the sidekick said...

From my pedestrian wanderings on those same byways, I can definitively state that Bud, in a number of forms, is now the beer of choice for those who like to quickly dispose of their beverage containers -- not a Stella Artois to be found. I think there is a doctoral thesis in there somewhere!

Happy Earth Day!

The Down East Dilettante said...

Yes, my house is exactly the distance required from the store for someone to consume an after work beer and toss it out the window, and bud cans definitely predominate.

But, hey, you load them in your hybrid and take them to Kans for Kitties for re-cycling for benefit of the local animal shelter---and you take a string bag to the grocery store. Now if we could just get you to give up that private jet....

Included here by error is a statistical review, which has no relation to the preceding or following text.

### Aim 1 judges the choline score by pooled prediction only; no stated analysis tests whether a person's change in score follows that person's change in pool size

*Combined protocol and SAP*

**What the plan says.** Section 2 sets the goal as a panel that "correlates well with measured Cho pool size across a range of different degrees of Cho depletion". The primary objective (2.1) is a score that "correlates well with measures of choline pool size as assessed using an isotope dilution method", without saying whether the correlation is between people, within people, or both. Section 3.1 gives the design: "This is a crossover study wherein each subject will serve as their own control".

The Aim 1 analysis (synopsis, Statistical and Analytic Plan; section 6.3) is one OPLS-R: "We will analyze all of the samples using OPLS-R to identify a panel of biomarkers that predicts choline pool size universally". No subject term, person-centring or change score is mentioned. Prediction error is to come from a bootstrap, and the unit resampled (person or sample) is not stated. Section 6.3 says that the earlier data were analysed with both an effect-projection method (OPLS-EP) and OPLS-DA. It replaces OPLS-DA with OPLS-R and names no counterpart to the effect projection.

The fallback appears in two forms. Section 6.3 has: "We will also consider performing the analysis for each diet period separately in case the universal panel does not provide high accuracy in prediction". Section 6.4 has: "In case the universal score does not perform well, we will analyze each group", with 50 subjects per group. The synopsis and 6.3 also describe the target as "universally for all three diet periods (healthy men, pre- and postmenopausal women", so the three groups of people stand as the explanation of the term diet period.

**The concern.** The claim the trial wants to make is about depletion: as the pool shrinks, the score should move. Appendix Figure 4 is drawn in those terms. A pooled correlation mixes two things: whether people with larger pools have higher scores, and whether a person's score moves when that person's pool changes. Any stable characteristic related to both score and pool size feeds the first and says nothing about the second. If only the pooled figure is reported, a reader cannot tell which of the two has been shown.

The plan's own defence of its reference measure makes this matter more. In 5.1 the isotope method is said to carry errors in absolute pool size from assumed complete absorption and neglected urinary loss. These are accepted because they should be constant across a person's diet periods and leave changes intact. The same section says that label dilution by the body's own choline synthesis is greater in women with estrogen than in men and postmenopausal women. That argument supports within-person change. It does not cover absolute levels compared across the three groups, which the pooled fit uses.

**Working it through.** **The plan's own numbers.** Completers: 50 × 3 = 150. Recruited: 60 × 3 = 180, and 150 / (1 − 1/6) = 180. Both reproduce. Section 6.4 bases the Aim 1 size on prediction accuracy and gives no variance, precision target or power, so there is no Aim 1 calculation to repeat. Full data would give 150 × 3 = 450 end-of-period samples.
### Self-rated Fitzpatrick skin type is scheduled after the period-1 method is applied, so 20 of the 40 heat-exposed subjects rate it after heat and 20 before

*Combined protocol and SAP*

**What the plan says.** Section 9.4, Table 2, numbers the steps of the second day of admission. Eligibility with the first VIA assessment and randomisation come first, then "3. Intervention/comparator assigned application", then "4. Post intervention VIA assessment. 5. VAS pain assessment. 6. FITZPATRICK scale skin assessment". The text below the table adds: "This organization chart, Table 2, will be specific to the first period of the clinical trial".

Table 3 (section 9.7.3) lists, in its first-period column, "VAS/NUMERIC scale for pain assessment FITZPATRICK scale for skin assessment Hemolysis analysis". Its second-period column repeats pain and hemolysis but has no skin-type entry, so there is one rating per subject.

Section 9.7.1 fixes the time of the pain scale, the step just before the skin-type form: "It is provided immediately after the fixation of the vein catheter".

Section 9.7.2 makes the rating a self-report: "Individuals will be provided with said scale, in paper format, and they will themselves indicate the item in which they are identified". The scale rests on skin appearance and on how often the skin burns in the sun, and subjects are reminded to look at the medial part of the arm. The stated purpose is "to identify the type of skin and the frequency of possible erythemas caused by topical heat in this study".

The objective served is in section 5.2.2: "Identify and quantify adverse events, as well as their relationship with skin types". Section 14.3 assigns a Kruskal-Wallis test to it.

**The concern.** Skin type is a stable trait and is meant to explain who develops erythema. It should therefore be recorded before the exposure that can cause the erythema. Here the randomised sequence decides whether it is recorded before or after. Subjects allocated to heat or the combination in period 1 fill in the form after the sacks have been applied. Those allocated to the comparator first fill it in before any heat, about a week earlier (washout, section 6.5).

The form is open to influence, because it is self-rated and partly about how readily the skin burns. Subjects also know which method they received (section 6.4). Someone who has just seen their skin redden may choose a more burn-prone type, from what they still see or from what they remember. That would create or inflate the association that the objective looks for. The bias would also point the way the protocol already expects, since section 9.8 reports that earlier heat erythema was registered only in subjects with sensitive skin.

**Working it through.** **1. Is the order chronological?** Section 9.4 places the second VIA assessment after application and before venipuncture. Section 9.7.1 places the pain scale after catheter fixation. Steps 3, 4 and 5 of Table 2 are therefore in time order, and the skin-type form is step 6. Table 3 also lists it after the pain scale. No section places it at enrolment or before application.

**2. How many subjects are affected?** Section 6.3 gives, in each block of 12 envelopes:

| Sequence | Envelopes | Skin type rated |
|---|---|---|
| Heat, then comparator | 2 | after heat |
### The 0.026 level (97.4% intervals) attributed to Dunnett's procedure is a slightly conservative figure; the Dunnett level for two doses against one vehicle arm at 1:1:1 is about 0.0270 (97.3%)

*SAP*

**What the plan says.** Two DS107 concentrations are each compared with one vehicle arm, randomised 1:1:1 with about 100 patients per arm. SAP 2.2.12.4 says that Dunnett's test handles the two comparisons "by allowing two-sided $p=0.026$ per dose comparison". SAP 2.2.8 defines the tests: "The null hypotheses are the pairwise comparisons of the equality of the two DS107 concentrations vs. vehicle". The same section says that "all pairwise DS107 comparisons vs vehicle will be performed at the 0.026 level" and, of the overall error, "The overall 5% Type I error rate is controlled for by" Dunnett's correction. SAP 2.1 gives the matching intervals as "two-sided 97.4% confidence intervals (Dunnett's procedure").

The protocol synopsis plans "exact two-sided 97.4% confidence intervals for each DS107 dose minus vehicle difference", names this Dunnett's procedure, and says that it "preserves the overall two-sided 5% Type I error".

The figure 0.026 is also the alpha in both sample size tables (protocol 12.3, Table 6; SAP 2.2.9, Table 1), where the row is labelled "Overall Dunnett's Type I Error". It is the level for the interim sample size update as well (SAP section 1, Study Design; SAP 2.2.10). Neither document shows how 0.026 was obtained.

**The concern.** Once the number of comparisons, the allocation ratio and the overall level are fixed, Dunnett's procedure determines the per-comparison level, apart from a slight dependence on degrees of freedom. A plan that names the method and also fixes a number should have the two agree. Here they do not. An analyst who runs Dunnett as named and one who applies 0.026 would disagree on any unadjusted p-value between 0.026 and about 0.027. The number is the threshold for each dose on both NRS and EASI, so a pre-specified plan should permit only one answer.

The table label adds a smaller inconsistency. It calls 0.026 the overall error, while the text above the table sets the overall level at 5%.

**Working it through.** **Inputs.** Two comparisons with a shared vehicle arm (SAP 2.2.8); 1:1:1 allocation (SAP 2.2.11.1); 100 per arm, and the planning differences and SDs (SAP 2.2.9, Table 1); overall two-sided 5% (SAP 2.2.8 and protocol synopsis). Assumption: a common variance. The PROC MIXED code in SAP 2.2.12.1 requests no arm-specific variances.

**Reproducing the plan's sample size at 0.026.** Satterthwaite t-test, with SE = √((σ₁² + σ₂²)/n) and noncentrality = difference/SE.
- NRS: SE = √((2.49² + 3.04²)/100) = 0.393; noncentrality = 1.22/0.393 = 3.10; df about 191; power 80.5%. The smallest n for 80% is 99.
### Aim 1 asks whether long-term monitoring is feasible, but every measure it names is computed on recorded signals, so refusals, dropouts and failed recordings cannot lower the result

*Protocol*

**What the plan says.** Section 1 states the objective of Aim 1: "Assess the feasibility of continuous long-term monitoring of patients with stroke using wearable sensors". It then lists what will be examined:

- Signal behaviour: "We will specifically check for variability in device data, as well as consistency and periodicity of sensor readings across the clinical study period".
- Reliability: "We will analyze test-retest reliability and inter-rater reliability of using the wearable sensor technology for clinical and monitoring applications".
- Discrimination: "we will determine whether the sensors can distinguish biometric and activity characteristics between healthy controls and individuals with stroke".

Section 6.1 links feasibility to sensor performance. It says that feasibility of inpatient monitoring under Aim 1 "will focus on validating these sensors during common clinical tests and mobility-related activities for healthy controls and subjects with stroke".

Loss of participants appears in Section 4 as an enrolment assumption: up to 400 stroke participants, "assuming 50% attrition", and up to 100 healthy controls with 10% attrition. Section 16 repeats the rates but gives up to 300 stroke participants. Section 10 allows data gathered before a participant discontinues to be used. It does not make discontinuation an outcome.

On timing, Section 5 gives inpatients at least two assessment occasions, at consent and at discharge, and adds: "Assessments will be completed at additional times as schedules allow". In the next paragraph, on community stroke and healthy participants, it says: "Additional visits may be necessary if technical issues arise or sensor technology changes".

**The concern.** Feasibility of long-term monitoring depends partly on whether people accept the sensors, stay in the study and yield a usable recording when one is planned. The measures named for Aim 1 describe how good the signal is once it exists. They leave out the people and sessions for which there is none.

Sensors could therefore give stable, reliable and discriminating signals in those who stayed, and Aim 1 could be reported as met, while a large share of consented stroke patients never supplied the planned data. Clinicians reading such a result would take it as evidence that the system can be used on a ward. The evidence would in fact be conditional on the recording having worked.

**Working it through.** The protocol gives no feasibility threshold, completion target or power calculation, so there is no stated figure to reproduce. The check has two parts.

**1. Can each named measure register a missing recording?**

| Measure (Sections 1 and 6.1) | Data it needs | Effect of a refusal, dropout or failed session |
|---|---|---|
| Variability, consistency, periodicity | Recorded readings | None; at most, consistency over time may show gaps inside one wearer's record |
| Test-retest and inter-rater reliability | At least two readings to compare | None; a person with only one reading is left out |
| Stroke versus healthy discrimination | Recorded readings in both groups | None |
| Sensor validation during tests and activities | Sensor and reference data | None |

ArchitectDesign™ said...

At least the plastic shutters can be recycled? LOL
I so agree with you on many points but at least the direction of the past 40 years has been in the right direction, you have to start somewhere ( I know I'm the ever-lasting optimist). Those big cars are what really get to me - that we still don't have a car fueled by a renewable resource floors me. I don't own a car, buy organic everything and live in a leed certified green building (425sf!) but I'm sure there are still so many things I could do to cut back. We'll never be to zero but we can all make a difference!

The Down East Dilettante said...